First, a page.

The Indian Air Force (IAF) has grounded its fleet of Sukhoi S030MKI ‘Flanker’ combat aircraft while it investigates the cause of an apparent ejection-seat misfire that resulted in the loss of an aircraft earlier in the month, the Ministry of Defence (MoD) announced on 22 October.
Flight operations of all 180 twin-seat Su-30MKI aircraft have been temporarily suspended after both crewmembers were ejected from their aircraft on 14 October, as it was on approach to land. Both pilots were recovered, with no reports of injuries.
“One Su-30 fighter of the IAF was involved in an accident … in which both ejection seats had fired whilst the aircraft was coming in to land. A Court of Inquiry (CoI) had immediately been constituted to investigate the cause of accident. Meanwhile, as is the procedure in such cases, the flying of the Su-30 fleet has been temporarily suspended [while] certain specific checks are being conducted on the aircraft,” the MoD said in a statement.
The IAF has suffered an appalling loss rate of aircraft and personnel over recent years, with pilot training, maintenance, and original equipment manufacturer support all being cited as reasons.
When the Su-30 crash was first reported, it had been expected that one or a combination of those factors would have played a part in its loss. The MoD’s announcement of the uncommanded ejection would appear to rule out pilot error, leaving poor maintenance and/or original equipment manufacturer support (OEM) as being the most likely culprits.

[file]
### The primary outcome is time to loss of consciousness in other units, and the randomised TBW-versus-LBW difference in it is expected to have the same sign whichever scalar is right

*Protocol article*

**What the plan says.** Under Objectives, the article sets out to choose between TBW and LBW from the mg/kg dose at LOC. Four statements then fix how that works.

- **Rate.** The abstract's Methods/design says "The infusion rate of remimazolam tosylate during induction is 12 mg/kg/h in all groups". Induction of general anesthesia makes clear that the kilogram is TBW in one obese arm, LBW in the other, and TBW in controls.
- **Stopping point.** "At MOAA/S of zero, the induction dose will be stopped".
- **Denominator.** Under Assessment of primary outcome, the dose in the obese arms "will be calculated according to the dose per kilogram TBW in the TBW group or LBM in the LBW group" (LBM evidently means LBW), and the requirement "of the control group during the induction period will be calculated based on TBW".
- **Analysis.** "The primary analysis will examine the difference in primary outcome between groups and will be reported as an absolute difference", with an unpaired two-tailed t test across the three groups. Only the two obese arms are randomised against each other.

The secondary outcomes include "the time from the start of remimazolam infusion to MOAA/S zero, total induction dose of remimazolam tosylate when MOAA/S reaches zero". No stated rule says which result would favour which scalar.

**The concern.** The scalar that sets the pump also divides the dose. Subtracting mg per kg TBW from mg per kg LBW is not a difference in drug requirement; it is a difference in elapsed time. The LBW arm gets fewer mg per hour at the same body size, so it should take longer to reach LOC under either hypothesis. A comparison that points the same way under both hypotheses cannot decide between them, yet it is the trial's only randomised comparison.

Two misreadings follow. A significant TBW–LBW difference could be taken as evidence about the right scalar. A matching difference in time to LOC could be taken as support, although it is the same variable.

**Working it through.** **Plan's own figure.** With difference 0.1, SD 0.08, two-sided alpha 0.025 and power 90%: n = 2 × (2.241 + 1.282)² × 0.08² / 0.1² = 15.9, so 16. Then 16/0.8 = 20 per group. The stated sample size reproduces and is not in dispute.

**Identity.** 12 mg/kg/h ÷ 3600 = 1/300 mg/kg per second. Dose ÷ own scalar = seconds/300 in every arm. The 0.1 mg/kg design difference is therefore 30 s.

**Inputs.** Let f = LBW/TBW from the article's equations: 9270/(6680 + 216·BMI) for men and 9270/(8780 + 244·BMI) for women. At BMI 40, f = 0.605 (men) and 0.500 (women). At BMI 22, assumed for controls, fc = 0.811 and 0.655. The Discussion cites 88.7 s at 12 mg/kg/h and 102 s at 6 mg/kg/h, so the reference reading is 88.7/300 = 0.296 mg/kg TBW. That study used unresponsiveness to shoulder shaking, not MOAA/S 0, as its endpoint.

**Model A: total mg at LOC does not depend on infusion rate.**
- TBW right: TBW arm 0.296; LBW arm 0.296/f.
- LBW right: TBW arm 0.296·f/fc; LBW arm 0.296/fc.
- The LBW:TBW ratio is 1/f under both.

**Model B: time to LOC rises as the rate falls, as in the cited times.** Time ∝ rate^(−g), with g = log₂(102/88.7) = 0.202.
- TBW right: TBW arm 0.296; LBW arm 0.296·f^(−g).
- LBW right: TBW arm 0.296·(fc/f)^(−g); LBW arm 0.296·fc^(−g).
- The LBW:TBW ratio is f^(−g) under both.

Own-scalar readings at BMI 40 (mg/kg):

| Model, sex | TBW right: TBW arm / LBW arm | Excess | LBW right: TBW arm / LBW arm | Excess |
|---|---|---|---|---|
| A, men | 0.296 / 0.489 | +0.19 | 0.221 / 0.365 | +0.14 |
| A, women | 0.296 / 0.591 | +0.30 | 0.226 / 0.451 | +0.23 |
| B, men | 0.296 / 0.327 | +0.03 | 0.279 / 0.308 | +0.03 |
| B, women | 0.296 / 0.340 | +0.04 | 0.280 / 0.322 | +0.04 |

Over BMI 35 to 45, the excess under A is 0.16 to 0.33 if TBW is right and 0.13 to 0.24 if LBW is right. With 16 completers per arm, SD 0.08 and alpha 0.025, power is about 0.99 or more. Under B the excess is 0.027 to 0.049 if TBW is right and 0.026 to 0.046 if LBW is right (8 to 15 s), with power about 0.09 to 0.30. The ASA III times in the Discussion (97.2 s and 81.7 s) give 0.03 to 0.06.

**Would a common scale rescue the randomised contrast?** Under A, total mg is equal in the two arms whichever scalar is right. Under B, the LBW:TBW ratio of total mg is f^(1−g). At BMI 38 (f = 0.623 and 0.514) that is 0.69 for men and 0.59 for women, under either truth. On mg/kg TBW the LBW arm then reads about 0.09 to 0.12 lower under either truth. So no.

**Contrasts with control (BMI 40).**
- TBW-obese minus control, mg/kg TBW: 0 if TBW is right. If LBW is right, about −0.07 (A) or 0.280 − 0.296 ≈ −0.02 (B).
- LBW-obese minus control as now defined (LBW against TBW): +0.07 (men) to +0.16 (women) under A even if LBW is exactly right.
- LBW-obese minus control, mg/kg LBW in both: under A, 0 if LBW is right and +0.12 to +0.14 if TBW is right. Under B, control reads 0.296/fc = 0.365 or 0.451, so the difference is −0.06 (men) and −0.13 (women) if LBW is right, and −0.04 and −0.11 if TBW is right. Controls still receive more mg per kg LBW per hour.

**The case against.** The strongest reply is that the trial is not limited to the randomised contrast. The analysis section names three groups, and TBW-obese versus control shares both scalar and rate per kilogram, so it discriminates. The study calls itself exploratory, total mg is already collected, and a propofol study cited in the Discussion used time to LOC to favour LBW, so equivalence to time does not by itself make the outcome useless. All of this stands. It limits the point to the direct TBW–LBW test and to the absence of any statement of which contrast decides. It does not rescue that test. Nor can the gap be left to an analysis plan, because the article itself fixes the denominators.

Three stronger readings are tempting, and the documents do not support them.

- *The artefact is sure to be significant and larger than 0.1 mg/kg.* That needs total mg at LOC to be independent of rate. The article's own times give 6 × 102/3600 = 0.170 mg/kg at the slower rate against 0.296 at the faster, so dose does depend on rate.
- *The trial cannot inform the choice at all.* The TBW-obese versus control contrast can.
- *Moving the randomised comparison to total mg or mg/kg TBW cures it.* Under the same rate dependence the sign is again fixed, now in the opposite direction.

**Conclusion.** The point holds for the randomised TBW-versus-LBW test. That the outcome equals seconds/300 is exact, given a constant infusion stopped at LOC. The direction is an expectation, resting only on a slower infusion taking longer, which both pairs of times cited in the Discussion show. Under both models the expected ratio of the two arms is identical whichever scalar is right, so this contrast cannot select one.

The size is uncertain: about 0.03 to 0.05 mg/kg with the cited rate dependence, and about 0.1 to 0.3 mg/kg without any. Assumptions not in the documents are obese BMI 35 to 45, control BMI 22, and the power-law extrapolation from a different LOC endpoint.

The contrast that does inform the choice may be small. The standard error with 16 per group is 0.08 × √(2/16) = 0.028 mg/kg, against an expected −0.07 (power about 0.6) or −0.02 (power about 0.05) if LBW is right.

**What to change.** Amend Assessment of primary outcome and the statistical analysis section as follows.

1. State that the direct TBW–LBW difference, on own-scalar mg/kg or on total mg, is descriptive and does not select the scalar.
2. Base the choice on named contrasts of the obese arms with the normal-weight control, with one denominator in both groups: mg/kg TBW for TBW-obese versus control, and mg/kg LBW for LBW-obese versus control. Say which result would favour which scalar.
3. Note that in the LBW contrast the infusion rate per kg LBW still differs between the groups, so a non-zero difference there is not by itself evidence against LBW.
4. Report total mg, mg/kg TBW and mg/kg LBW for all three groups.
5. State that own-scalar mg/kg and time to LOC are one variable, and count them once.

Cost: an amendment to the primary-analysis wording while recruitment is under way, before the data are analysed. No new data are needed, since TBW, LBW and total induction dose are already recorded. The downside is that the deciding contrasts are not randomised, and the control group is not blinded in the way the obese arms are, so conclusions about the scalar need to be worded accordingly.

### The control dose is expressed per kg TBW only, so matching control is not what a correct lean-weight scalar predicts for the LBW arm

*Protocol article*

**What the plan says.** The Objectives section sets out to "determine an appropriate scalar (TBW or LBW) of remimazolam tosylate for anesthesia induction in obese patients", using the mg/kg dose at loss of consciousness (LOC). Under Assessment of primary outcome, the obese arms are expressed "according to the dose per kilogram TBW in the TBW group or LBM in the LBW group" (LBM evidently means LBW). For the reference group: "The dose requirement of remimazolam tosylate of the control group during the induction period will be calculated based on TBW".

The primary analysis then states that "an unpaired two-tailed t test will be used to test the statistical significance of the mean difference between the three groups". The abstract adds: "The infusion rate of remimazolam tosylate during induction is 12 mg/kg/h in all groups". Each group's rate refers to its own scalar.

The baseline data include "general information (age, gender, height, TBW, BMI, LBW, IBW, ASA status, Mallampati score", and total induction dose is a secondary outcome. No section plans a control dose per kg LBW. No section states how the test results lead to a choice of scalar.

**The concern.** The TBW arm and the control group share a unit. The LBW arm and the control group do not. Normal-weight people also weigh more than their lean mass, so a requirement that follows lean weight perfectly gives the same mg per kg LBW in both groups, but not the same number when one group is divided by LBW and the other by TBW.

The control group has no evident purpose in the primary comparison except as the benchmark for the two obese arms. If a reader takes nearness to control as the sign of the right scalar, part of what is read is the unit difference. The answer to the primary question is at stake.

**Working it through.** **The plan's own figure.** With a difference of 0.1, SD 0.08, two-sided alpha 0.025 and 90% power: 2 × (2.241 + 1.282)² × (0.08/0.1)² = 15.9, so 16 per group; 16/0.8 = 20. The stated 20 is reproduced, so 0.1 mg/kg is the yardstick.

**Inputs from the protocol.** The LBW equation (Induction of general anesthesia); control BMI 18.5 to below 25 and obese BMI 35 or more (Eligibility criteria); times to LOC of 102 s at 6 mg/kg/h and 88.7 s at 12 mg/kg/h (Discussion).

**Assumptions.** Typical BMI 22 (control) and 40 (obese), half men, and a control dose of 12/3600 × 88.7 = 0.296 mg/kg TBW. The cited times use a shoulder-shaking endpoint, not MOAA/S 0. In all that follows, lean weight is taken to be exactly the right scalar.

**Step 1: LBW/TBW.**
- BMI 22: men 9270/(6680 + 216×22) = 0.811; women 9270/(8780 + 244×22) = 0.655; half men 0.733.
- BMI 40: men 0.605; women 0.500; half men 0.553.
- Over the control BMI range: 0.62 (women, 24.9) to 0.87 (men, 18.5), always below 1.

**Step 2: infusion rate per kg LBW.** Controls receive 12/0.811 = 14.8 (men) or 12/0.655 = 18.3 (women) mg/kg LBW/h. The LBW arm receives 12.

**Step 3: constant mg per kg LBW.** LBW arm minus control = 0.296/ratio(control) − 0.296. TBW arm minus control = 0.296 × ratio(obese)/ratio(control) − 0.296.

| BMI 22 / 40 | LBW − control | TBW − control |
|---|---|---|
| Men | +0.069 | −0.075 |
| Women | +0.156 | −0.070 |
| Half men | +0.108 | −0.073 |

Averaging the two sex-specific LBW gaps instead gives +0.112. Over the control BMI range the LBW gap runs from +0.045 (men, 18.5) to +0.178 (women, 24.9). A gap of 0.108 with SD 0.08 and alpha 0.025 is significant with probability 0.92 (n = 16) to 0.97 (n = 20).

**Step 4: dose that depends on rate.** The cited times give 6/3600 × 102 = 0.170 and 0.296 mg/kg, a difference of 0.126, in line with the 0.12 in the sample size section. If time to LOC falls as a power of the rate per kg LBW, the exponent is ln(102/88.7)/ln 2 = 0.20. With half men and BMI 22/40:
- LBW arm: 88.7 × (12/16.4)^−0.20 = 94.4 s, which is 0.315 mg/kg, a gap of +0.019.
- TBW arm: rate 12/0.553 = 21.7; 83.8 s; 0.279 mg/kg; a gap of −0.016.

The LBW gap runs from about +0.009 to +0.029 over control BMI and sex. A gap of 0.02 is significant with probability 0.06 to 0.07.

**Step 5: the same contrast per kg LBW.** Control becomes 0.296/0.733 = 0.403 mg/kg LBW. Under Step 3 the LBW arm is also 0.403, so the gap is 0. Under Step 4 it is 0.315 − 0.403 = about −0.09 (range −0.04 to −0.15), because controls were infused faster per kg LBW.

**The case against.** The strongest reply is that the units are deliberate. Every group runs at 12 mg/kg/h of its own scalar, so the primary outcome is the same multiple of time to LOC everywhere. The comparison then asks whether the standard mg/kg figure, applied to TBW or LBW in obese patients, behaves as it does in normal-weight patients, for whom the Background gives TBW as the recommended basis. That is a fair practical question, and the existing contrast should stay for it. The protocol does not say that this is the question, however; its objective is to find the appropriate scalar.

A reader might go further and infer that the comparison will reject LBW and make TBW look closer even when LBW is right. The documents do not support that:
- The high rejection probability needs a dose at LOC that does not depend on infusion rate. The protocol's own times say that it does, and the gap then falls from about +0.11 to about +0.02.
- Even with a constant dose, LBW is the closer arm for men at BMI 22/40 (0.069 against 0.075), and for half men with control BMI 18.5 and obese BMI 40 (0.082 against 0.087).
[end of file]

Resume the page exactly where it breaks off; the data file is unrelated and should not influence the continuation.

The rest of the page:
The Su-30MKI is fitted with tandem K-36DM zero/zero ejection seats, and Russian ejector-seat technology is widely regarded as being among the best in the world. This, coupled with the fact that there have been no other instances of a simultaneous uncommanded ejection having taken place, would appear to rule out a lack of OEM support as being behind at the root of the incident in favour of maintenance issues.
However, although simultaneous uncommanded are unheard of there have been a number of instances of single uncommanded or inadvertent ejections over the years. One of the most recent of these involved a Martin-Baker seat that accidentally fired while the Hawk T.1 Red Arrows display aircraft it was fitted in was parked on the ground, killing the pilot. This was found to be the result of a design flaw, which was subsequently rectified by the manufacturer.
While the track record of the K-36DM seat would appear to rule out a design flaw at this stage, that the Martin-Baker seat and Hawk T.1 had already been in service for nearly 40 years before the tragic accident in the UK in November 2011 shows that it is possible for such a fault to lie undetected and dormant for decades before finally revealing itself in the most dramatic of circumstances.